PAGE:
The Theory of Planned Behaviour: Organizational Behaviour and Human Decision Processes
This article elaborates on the nature of behaviour-specific factors in Ajzen’s framework: Theory of Planned Behaviour. Following limitations in accounting for behaviours in which people do not have complete volitional control, the Theory of Reasoned Action model was refined to include perceived behavioural control that improves the predictive power of behaviours.
The causal chain (attitudes -> intentions -> behaviours) recognizes attitudes as a poor gauge of behaviour in specific situations although they influence intentions and can affect the final outcome.
Perceived behavioural control plays an important role in shaping behavioural intentions, thus the motivation to commit a specific act. It refers to how easy or difficult an individual perceives a potential behaviour to be — based on availability of mandatory opportunities and resources. Factors such as time, skills and/or cooperation of others etc collectively represent the individual’s actual control over the behaviour of interest. I understand this as where the required circumstances are present, and a strong intention to perform the behaviour is exerted, an individual is very likely to succeed in doing so.
It is important to note that perceived behavioural control is dependent of two aspects:
(1) degree to which individuals conceptualize themselves as sufficiently knowledgeable, skilful, disciplined, and able to perform some act
(2) extent to which individuals feel that other factors, such as cooperation of colleagues, resources or time constraints, could inhibit or facilitate the behaviour
The Theory of Planned Behaviour emphasizes that behavioural intentions are function of not just personal attitudes towards consequences, social norms but also our inherent sense of control.
I will use the example of a campaign against drink-driving to analyze the various components. An individual’s (let’s call him Mickey) chain of thoughts:
Beliefs about the outcome of the behaviour – Drink-driving is very dangerous.
Evaluation of expected outcomes – By drink-driving, I am a hazard to society. By not drink-driving, I fulfil my role as a responsible citizen.
Attitudes bring about positive or negative feelings relating to the specific behaviour.
- Normative Beliefs
Contribution of “V.I.P” opinions – Family and friends do not want me to drink and drive.
Compliance – I need to do what they want me to do. I need to listen to their wishes.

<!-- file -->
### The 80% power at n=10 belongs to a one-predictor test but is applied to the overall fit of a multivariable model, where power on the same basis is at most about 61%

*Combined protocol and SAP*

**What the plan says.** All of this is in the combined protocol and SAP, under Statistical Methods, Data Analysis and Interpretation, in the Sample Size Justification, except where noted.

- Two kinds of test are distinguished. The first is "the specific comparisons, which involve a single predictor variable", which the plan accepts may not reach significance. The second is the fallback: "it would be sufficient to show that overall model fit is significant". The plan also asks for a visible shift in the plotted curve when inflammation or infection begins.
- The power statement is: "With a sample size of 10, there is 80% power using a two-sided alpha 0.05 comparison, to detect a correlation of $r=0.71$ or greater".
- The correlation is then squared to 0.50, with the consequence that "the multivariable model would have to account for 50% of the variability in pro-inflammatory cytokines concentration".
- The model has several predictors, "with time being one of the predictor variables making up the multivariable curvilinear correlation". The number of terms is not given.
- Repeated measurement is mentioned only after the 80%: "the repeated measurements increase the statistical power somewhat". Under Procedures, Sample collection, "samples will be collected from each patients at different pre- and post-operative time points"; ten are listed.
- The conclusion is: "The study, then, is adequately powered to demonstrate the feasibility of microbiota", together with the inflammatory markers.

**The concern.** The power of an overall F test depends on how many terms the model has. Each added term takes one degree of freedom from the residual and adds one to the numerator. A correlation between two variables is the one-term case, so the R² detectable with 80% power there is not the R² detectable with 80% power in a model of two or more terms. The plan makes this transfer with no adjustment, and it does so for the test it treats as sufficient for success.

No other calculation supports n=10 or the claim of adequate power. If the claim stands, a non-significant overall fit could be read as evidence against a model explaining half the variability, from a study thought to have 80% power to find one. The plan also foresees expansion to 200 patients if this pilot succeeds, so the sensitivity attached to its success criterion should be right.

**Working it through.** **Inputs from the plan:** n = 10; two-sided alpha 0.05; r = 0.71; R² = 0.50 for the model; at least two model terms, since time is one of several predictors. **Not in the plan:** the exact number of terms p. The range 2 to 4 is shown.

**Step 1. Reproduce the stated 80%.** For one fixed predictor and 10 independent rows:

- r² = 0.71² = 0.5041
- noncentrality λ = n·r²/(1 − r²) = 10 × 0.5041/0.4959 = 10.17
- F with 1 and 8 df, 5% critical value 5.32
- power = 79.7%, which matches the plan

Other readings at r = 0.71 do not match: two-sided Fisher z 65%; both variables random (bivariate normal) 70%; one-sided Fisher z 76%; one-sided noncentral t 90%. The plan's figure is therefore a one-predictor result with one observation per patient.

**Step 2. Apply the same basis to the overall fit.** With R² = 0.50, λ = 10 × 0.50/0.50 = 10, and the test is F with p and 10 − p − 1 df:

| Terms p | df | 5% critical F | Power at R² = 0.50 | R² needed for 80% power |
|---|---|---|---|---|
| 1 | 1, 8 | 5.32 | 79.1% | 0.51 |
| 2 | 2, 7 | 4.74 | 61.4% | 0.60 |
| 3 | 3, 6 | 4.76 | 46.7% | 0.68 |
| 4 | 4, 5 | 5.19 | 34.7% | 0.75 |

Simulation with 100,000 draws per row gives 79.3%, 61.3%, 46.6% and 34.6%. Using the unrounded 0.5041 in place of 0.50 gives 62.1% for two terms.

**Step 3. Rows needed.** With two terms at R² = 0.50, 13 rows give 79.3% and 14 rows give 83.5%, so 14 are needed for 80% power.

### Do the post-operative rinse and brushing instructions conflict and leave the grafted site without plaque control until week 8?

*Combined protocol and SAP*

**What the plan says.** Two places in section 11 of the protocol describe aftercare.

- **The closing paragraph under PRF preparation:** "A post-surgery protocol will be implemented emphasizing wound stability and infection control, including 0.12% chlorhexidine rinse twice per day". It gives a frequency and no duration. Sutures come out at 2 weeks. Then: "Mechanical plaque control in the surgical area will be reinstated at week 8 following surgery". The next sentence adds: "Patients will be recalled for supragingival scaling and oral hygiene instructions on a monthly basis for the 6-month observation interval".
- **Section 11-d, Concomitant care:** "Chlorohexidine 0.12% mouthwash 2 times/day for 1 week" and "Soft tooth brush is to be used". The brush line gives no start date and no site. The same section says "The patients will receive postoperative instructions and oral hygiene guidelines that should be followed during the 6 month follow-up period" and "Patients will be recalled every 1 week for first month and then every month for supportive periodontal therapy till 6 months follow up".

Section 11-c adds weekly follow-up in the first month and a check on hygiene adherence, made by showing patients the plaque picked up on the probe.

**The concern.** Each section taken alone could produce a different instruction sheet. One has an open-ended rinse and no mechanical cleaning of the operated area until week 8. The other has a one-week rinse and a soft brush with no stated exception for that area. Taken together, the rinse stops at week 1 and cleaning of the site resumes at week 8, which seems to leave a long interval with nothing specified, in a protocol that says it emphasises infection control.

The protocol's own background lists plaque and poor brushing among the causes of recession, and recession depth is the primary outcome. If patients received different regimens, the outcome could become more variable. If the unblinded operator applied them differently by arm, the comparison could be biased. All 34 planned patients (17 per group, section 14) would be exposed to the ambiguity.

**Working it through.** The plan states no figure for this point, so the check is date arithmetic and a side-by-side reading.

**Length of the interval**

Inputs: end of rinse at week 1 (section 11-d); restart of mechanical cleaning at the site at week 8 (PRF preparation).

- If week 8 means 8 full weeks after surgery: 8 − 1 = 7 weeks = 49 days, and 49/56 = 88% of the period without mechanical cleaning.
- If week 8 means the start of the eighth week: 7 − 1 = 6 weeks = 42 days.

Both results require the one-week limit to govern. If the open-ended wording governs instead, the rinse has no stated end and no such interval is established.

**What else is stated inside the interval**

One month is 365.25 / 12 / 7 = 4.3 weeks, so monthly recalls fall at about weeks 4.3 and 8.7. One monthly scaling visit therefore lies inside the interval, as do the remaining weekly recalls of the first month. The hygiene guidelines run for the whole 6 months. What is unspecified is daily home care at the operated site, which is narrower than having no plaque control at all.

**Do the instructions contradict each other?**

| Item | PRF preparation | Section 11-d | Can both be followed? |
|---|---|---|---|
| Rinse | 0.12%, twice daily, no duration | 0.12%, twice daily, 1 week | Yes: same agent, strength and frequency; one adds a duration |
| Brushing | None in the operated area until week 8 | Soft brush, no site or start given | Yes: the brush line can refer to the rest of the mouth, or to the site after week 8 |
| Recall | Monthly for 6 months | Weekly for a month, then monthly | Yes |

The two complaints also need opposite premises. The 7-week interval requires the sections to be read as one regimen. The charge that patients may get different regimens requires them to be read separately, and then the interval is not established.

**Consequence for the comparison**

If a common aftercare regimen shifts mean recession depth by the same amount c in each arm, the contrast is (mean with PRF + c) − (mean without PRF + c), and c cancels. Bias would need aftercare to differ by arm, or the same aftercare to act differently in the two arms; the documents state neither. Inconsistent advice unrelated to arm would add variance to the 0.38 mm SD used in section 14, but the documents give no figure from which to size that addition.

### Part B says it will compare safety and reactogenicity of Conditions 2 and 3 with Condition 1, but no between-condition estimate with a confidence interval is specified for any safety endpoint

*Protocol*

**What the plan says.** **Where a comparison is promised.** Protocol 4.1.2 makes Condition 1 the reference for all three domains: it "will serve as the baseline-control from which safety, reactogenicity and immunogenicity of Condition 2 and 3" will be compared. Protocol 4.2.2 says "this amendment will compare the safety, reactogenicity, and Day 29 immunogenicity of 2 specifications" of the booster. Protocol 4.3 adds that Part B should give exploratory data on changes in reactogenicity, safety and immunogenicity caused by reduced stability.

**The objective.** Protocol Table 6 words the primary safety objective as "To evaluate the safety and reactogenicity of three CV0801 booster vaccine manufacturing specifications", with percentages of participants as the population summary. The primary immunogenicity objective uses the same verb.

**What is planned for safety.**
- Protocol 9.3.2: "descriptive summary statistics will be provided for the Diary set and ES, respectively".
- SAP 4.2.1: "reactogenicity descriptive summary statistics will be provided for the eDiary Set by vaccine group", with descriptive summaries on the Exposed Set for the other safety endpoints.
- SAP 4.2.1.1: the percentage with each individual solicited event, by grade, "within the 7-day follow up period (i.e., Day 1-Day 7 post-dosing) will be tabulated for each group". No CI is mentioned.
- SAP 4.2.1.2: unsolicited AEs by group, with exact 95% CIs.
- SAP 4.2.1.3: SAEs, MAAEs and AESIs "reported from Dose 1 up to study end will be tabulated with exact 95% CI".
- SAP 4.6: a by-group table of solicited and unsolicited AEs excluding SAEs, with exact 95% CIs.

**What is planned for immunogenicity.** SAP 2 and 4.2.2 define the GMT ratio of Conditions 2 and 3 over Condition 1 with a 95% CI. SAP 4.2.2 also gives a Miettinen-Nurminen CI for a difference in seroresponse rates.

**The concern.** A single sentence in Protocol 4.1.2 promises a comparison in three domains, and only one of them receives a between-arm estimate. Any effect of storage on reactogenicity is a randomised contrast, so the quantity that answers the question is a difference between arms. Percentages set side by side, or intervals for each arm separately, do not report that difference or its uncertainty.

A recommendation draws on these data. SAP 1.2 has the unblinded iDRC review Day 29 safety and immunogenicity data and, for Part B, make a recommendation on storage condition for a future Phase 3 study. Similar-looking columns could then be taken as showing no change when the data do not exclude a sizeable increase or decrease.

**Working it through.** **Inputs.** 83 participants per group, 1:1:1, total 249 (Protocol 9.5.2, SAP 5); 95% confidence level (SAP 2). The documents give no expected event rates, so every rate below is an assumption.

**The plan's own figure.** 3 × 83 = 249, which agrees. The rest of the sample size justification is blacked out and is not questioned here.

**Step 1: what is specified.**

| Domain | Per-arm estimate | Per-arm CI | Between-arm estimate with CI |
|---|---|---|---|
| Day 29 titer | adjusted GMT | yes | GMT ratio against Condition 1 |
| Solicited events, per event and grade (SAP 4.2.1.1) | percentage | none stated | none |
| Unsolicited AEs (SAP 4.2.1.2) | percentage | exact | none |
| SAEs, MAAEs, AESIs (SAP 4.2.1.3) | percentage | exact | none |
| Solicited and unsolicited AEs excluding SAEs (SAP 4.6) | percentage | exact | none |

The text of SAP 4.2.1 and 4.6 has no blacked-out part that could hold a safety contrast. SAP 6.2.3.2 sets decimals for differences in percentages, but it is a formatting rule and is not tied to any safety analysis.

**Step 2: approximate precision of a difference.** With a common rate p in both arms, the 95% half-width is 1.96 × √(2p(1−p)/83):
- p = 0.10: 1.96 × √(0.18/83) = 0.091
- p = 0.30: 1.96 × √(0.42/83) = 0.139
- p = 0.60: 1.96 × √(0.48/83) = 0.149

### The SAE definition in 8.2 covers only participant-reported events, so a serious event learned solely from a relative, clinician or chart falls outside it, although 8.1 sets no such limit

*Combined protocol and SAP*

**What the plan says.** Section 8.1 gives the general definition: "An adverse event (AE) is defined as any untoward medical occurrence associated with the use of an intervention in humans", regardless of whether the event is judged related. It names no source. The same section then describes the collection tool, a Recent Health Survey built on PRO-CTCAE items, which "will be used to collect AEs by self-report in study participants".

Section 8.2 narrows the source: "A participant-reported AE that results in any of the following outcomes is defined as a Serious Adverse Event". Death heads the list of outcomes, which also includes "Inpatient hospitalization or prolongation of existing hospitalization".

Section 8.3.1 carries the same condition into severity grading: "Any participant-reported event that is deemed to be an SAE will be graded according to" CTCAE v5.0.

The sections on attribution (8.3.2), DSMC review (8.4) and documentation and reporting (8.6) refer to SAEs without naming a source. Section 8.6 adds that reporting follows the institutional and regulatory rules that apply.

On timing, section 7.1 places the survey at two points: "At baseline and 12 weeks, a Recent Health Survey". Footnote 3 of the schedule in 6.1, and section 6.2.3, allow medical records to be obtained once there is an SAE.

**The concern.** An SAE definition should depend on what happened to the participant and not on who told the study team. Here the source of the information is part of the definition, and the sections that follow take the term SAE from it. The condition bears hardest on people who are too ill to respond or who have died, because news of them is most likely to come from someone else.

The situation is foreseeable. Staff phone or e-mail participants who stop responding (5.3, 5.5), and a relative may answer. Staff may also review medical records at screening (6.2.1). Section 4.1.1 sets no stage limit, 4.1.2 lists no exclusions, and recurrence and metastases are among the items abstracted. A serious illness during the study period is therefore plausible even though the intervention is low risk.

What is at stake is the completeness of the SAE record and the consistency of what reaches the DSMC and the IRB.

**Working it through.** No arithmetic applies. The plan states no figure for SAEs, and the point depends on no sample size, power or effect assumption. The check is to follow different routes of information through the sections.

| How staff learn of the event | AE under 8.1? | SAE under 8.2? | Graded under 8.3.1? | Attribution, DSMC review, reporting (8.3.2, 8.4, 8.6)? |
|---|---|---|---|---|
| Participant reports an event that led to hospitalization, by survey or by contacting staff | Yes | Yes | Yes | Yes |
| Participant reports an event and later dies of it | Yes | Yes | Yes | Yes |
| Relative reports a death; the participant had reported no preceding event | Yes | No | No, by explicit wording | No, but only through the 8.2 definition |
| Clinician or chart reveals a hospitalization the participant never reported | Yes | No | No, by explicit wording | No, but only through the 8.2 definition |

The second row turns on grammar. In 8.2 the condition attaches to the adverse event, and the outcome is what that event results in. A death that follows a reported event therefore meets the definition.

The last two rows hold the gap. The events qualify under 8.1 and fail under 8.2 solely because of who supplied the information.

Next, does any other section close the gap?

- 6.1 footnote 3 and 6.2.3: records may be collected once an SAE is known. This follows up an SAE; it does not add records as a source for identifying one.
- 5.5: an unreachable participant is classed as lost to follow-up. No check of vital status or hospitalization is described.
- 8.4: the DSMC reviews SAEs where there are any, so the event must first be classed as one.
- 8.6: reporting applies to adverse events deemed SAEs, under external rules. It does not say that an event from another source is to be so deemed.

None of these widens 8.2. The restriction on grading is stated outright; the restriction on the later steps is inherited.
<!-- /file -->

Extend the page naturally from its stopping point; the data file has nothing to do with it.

Motivation to avoid an undesirable behaviour is weighted on an individual’s perception of whether people important to him/her believe the behaviour should be performed. Mickey’s close family and friends would definitely reject the idea of his drink-driving.
- Control Beliefs
I have enough self-discipline to refrain from alcohol. It will not be difficult to avoid drink-driving.
Mickey’s high perceived behavioural control is the extent to which he assumes he can refrain from alcohol. Perceived behavioural control bases on the concept of self efficacy. However this internal locus of control conflicts with external control where there is lack of cooperation from others, for e.g. when he is peer-pressured into drinking, giving into the temptation of drinking as part of a social group.
Mickey was oblivious to factors that would obstruct the intended behaviour of refraining from alcohol. This explains why perceived and actual behavioural controls sometimes diverge, affecting the extent to which intentions are associated with corresponding behaviours (Armitage & Conner, 2001).
Ajzen’s suggests that the link in the above diagram should ideally be between behaviour and actual behavioural control (rather than perceived). However the difficulty of assessing actual control has led to perceived behavioural control as an approximate. I infer that the accuracy of an individual’s perception results in the final deviance.
By understanding the Theory of Planned Behaviour, communication strategies are drawn up to target the affecting factors. Of course the relative importance of each component can vary across individuals and contexts (Ajzen, 1991). The Theory of Planned Behavior is one of the most predictive persuasion theories.
How would you then, as a media professional, use knowledge of this framework to attempt to alter Mickey’s behaviour?
Reference: Ajzen, I. (1991). The Theory of Planned Behaviour. Organizational Behaviour and Human Decision Processes, 50, 179-211.